The Importance of Comprehensible Input
Every second language learner wants to achieve the same outcome: to speak a language fluently and comfortably. Acquiring a language through comprehensible input will help your students reach that goal much faster.
Listening is a very important part of Krashen’s theory. According to him, listening to understand before trying to speak can have many long-term benefits. In fact, young children have the same approach. They pay attention to tones, sounds, and grammatical structures before they ever begin speaking. And they only start repeating them when they’re ready.
By using repetitions, and recognizing frequent grammar structures and phrases, second language learners can benefit from the same approach. Language learning methods often fail students because they’re based on mundane and boring lessons. Approachable and engaging classes get through to learners better. No matter the subject.
It’s also important to underscore that communication is an exchange of coded messages. However, outdated language teaching techniques incorrectly focus on teaching students the code to understand the message.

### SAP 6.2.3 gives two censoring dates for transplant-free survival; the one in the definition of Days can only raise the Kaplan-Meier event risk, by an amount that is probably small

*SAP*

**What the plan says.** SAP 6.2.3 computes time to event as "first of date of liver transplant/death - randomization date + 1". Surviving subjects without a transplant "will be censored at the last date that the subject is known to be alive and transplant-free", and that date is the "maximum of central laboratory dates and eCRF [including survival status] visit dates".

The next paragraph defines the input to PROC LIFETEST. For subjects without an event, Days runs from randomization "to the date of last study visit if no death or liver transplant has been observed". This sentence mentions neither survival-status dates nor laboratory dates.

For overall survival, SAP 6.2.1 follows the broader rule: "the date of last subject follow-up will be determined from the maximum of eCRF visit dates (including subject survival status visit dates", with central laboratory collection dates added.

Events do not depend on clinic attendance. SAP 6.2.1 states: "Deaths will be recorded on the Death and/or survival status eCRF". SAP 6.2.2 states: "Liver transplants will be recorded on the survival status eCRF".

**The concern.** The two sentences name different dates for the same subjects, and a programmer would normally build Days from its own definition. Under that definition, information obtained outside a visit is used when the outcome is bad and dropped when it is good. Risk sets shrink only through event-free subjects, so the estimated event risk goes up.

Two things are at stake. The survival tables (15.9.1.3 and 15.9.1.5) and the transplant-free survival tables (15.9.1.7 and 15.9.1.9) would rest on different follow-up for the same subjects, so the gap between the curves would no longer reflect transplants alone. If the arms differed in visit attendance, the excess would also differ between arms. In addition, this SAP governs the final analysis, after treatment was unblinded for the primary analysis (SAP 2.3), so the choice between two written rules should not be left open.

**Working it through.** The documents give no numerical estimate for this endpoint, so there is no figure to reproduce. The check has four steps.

A better approach is to have your students focus on the meaning of messages to break the code. That’s due to the adaptive and flexible nature of our brains. And this is what’s at the core comprehensible input. This approach combined with an increasingly difficult target level makes secondary language learning an achievable goal for everyone.
Comprehensible Input Strategies
Creating a lesson plan that includes comprehensible input can be tricky because students are so dynamic. Finding the ‘i+1’ level in students is one of the biggest challenges language teachers face. Keeping classrooms fun and engaging, yet educationally challenging is a balancing act. However, the effort will pay off in the end for your students.
Effective Strategies For Comprehensible Input in the Classroom
- Beginners: Students model the teacher when they’re at the beginning of their language learning journey. Even if they don’t understand anything at first, putting words and phrases into context can aid their understanding. Use visual cues, pictures, and videos to help them. They will need your full supervision at this stage. Instruct students on what to do, and show them how.